Joachim Lyon (China, 2004-05) is in his second year working at Intuit. He is responsible for conducting global field research into the lives of small business/organization owners and using the insights gleaned to guide Intuit’s internal teams. He writes that “some of the biggest fun I had was traveling to the UK and Canada for field research on how small businesses in professional services industries often struggle to get paid. Realizing how comfortable I felt traveling to distant suburbs and interviewing strangers running small businesses out of their living rooms, I thought back to the very beginning of my ‘training’ in 2004 – when I studied abroad in China on a Borton scholarship.” 

Brian Israel(United Kingdom, 2003-04) and his wife recently welcomed their second child, a boy named Dennis. Brian left the State Department in 2017 to join a space exploration company called Planetary Resources as General Counsel. In October, Planetary Resources was acquired by ConsenSys, Inc. 

Ellen Holloway(Spain, 2001-02) is working for the Children’s Law Center in Sacramento representing about 180 children under the jurisdiction of the Dependency Court. She writes, “Earlier this week my office mate placed a phone call to a client, got his mother who only spoke Spanish and was struggling to communicate with her. I offered to help, hopped on the line and was able to tell her where her son was and who to call for more information. Despite using it very little, my Spanish is still intact enough to help, thanks to the year I spent in Granada.”

Ben Winkler-McCue (Spain, 2001-02) continues to live in San Diego, where he is the Executive Director of Outdoor Outreach, an outdoor focused youth-development nonprofit. Ben and his wife Maria try to travel the world whenever they can. Their latest trip was to French Polynesia to surf, swim with sharks and bicycle around the islands. Despite being a Borton Scholar nearly 20 years ago, Ben shares that “my year of adventure, language and culture in Cantabria, Spain really defined for me the power of new experiences and stepping out of one’s comfort zone – something that I now use on a daily basis in my work to connect youth to possibilities and opportunities through the outdoors. I can’t thank the Borton Scholarship family enough for their support.”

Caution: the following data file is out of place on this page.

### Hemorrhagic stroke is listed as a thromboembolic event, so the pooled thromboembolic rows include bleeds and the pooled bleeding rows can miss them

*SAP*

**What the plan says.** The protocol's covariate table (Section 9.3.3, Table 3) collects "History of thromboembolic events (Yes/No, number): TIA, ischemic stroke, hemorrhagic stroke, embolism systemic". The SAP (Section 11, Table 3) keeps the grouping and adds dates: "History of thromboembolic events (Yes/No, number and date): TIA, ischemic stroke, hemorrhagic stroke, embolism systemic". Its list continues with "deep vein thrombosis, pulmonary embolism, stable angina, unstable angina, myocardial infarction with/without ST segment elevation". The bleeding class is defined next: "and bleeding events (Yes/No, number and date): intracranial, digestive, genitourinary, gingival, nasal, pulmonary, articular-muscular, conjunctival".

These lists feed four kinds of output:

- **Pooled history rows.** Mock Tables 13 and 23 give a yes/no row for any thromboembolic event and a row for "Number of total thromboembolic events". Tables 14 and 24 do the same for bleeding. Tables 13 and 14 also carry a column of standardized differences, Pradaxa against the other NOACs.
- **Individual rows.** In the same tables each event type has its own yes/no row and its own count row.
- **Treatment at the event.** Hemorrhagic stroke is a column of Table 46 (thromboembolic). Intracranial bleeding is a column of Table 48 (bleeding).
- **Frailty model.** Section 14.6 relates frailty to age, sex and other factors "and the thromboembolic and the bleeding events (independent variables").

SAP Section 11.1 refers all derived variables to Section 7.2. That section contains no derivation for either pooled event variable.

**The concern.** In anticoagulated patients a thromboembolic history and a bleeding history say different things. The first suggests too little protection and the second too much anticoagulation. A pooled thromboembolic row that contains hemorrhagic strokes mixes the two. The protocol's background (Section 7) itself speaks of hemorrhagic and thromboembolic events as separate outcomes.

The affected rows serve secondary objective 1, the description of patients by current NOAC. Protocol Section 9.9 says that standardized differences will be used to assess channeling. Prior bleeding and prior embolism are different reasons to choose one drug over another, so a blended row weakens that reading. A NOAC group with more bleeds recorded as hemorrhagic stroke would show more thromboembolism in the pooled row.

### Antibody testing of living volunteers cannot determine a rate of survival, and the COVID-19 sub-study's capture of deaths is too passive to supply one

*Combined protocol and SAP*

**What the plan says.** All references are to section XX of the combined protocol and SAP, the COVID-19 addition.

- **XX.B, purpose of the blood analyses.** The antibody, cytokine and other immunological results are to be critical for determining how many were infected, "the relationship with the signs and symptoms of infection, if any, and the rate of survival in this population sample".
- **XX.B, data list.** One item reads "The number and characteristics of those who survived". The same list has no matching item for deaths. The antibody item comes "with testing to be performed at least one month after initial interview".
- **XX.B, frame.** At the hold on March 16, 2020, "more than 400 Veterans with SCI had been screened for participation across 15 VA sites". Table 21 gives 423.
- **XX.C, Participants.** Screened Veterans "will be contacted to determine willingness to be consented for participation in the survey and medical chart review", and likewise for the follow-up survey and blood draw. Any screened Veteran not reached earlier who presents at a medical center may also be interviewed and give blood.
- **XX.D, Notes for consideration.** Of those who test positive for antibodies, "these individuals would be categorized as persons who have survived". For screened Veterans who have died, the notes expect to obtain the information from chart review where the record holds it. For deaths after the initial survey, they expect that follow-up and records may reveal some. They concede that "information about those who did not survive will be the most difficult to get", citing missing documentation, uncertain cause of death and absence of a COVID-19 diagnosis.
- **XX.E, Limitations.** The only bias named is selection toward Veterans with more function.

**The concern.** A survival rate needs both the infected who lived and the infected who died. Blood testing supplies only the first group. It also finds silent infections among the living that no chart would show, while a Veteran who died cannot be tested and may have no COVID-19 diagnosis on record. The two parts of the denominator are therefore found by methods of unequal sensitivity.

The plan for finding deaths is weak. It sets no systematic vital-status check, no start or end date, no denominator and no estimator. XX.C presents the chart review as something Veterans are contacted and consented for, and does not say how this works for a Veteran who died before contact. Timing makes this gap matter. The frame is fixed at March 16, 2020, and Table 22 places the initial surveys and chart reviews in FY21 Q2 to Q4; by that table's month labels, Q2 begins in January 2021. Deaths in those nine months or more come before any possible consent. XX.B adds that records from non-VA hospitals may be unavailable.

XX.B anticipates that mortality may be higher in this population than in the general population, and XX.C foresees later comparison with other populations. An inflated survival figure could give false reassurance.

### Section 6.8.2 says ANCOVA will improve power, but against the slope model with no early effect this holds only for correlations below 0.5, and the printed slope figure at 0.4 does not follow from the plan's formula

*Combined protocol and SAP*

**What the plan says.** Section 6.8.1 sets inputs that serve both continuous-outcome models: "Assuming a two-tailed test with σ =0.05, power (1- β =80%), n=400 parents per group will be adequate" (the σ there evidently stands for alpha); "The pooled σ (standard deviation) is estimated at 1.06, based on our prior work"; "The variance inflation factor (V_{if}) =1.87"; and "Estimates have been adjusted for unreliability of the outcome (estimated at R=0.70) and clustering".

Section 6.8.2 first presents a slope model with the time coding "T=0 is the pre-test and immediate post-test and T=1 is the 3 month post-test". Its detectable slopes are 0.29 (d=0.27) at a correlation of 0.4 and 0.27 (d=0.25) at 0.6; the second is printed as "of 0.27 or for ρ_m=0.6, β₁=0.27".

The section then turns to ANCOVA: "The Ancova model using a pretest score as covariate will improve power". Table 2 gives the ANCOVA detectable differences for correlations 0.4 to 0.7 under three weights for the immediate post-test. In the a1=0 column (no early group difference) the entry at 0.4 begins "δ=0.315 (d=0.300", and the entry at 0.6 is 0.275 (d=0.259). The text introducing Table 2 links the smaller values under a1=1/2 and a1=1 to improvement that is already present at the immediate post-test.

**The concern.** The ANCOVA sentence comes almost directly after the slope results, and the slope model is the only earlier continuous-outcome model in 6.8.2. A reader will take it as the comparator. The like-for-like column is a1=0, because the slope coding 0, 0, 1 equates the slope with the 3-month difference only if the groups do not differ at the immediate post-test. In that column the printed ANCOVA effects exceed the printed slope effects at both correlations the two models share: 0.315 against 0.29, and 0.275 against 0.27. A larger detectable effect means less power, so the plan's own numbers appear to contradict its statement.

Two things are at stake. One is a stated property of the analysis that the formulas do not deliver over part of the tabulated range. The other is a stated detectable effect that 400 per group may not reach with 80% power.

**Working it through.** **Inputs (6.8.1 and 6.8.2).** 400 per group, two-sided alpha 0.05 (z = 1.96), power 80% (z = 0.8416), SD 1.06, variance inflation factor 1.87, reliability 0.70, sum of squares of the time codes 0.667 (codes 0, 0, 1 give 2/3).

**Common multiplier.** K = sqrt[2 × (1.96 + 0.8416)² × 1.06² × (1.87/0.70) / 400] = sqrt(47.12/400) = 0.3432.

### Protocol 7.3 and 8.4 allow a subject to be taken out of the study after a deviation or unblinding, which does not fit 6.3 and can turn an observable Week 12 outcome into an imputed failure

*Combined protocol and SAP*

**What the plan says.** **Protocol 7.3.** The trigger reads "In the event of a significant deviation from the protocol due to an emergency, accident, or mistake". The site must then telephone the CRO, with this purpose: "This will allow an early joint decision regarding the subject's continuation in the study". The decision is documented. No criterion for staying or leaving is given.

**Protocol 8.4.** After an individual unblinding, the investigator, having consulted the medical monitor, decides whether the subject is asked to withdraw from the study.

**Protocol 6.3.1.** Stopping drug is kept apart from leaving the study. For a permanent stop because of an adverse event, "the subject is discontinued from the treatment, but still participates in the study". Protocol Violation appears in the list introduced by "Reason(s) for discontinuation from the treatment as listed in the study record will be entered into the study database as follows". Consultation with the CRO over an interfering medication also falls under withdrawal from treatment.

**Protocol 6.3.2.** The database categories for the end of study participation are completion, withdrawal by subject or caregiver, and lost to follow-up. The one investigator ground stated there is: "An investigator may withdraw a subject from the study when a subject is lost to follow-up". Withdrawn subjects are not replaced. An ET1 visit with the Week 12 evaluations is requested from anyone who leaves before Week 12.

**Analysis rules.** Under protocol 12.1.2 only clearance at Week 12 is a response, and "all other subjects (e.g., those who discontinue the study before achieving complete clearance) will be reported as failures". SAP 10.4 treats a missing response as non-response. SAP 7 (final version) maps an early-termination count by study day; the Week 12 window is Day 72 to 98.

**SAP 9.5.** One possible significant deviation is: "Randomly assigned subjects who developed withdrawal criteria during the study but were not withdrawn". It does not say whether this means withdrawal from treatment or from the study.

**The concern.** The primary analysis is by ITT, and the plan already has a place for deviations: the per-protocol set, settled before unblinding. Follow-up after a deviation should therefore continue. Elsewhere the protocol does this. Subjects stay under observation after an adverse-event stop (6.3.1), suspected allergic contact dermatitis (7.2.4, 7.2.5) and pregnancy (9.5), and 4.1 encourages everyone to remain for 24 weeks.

Austin Leininger (Scotland, 1998-99) and his wife Jane live in Santa Cruz with their three children. In January, he had the opportunity to visit Scotland for the first time since his year abroad. He went with his brother and his mother and writes that it was “incredible to finally have the opportunity to share some of the beauty of at least a couple of my favorite places in Scotland with them.”

New Additions to the Board of Directors:

In March 2018 we made three additions to the Board of Directors and elected new officers. Joining the Board are Chris’ dear friends Patrick McEvoy and Elaine Johnson, as well as his brother Ben Borton (who has been involved for many years as part of the Selection Committee and editor of the annual newsletter). Former Treasurer Dolf Starreveld took over from Ray Borton as President, and Ben Borton took over from Dolf as Treasurer. 

Making Scholarships Available to UC Davis Students

In addition to the changes to the board composition, the Fund’s bylaws have been amended to allow us to extend the program to other universities beyond UC San Diego. Your generous contributions over the years have put us in a position to increase the number of scholarships we give each year and in order to enlarge the pool of qualified candidates, we have decided to try to replicate the success of the UC San Diego program at another university. We are excited to announce that we will be offering a single scholarship to candidates from UC Davis wishing to pursue a full year abroad for 2019-20. The scholarship is merit-based and applications will be considered based on the strength of the statement of purpose, reasons given why the candidate wishes to study abroad, and quality of academic record. The Borton scholarship seeks to reward motivated and dedicated student applicants who see the value of broader cultural and personal development that can be gained from a study abroad experience. We are very encouraged by our interactions with the staff at UC Davis thus far and look forward to potentially growing the partnership in the years to come.

Thanks to all of you who enable us to support the efforts of these remarkable young people to become world citizens and in doing so honor and remember Chris,